Tuesday night was a perfect example why. Clinton won Mississippi, a state of 3 million people, and Sanders won Michigan, a state of 10 million people. But Clinton came out of the night with more delegates because she won Mississippi by a far larger margin than Sanders won Michigan.

Clinton now has over a 200 delegate lead among pledged delegates — the delegates awarded through the nominating contests — and over a 400 delegate lead among superdelegates – Democratic elected officials and party powerbrokers. In all, Clinton has a delegate lead of 1,221 to 571 over Sanders. The first candidate to 2,383 delegates wins the nomination.

Even if Sanders wins a majority of Democratic voters from here on out, it is highly unlikely that he can overtake Clinton. The reason is the proportional delegate award system. To catch Clinton, he would need to win landslide victories in most of the remaining states. Indeed, he would need to win states like Ohio, llinois, New York, and California by the same margin as Clinton won Mississippi on Tuesday night. That is the only way he can make up the difference in the delegate totals.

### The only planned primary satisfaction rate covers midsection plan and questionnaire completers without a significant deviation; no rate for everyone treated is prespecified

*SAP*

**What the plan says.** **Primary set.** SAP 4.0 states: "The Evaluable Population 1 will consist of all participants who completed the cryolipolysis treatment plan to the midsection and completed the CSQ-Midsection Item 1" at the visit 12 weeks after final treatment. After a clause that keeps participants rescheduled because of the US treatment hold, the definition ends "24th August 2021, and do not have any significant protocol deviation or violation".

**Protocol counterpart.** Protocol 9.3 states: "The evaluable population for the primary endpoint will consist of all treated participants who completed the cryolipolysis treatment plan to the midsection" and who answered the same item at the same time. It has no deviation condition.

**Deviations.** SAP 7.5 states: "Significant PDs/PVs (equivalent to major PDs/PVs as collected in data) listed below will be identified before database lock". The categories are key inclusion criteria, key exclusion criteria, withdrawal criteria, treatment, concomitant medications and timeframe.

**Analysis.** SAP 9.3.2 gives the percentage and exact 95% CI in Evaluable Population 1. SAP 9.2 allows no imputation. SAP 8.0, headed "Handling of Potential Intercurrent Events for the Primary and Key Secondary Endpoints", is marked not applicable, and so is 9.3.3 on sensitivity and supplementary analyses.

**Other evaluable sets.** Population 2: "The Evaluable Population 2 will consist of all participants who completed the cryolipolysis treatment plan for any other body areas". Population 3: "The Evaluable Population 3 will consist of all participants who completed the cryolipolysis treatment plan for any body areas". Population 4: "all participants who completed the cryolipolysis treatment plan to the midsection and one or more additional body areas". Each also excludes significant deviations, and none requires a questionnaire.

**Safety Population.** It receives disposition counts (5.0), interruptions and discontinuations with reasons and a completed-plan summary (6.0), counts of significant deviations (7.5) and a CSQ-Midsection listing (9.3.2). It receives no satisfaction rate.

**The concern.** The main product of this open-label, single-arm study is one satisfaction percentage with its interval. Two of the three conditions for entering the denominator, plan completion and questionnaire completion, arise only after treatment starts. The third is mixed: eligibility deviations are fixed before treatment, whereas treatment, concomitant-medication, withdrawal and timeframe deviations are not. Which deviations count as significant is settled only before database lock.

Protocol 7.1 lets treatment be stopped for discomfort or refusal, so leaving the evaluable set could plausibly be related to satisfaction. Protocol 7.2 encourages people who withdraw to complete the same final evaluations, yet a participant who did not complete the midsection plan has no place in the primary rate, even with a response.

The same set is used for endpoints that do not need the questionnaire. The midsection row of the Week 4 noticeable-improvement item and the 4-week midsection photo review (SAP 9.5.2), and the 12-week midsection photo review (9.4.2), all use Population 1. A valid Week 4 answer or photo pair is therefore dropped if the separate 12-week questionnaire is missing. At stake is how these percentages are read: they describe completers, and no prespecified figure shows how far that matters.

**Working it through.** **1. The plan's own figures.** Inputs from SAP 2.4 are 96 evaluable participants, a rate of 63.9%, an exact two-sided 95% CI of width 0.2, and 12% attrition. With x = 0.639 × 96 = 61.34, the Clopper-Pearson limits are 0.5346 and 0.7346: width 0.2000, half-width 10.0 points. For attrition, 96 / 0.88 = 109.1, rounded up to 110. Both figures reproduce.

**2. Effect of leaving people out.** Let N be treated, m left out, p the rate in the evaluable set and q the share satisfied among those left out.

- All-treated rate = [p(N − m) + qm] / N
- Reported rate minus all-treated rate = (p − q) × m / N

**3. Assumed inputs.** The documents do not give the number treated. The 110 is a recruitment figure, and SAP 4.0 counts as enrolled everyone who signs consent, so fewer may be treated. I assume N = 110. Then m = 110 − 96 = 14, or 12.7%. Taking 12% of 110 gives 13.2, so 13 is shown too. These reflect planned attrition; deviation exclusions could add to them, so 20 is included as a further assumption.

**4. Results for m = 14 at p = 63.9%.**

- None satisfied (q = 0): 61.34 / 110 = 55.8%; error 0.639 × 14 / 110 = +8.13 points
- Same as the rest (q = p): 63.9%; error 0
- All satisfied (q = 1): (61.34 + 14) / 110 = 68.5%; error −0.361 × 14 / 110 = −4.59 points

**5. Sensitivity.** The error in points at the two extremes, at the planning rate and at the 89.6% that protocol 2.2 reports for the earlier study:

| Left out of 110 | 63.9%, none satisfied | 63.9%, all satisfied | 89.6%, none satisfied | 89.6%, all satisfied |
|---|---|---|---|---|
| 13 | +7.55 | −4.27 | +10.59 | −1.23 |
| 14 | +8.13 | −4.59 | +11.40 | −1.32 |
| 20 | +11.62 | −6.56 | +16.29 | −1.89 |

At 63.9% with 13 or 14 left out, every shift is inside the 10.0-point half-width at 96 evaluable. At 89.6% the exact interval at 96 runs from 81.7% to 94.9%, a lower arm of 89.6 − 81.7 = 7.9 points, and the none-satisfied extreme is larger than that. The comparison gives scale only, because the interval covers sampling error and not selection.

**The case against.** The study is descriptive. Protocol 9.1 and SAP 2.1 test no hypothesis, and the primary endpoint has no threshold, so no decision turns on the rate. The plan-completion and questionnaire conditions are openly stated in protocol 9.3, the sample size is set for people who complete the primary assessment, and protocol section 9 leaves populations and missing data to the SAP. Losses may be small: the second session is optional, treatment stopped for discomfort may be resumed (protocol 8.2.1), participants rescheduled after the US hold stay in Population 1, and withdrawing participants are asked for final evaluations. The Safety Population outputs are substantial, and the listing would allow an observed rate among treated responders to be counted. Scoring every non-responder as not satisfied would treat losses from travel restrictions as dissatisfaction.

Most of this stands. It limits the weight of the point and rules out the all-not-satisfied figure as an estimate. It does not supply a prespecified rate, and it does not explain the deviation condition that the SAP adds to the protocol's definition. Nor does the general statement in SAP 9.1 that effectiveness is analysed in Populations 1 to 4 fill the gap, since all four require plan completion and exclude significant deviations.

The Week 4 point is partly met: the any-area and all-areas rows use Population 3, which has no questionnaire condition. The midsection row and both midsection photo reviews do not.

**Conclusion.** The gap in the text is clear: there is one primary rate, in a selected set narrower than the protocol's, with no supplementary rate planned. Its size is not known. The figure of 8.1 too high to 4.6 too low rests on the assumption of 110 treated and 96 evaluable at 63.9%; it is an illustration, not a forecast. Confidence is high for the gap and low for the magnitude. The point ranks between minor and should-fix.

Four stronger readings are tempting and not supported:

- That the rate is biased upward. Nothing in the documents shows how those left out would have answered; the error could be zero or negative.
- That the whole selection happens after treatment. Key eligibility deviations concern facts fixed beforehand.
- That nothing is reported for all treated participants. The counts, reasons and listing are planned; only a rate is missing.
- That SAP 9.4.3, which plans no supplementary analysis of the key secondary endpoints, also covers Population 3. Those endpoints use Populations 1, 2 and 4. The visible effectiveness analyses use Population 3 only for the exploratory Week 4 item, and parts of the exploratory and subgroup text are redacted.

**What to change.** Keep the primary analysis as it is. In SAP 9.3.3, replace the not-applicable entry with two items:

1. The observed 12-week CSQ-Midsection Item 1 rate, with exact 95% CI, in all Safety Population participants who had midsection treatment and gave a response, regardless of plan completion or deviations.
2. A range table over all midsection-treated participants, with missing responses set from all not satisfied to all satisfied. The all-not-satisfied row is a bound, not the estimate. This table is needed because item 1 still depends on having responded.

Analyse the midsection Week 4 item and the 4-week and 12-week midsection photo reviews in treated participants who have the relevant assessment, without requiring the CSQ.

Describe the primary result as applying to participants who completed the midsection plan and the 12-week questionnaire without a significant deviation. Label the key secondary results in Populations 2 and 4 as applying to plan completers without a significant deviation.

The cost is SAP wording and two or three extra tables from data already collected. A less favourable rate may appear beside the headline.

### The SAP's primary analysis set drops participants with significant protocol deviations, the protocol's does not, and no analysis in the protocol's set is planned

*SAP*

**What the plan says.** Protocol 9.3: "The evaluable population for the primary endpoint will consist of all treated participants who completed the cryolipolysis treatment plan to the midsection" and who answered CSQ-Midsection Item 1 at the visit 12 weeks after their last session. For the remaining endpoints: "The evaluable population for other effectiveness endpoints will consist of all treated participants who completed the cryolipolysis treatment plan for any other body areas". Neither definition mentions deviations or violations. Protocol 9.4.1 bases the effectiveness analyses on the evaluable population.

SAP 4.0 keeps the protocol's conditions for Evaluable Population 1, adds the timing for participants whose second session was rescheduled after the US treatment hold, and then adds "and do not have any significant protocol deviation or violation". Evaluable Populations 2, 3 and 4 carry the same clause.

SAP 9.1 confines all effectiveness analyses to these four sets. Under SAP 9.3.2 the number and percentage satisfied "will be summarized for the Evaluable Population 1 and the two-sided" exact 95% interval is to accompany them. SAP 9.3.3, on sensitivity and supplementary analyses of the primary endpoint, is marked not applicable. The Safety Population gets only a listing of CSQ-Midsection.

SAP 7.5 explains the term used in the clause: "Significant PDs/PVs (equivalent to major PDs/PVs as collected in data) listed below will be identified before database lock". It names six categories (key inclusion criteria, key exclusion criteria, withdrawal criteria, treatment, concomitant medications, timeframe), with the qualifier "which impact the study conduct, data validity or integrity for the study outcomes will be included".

But close wins like Michigan won’t do it for him.

On Tuesday night, Sanders won 65 of Michigan’s delegates and Clinton won 58. No matter how many states Sanders wins between now and July, coming away with 7-delegate victory margins won’t be enough to deny Clinton the nomination. He needs to win by blowout margins to change the dynamics of the race and overcome the delegate math that is stacked against him.

4. Circle March 15 on your calendar

Everything now rests on the March 15 primaries in Florida, Ohio, Illinois, Missouri, and North Carolina.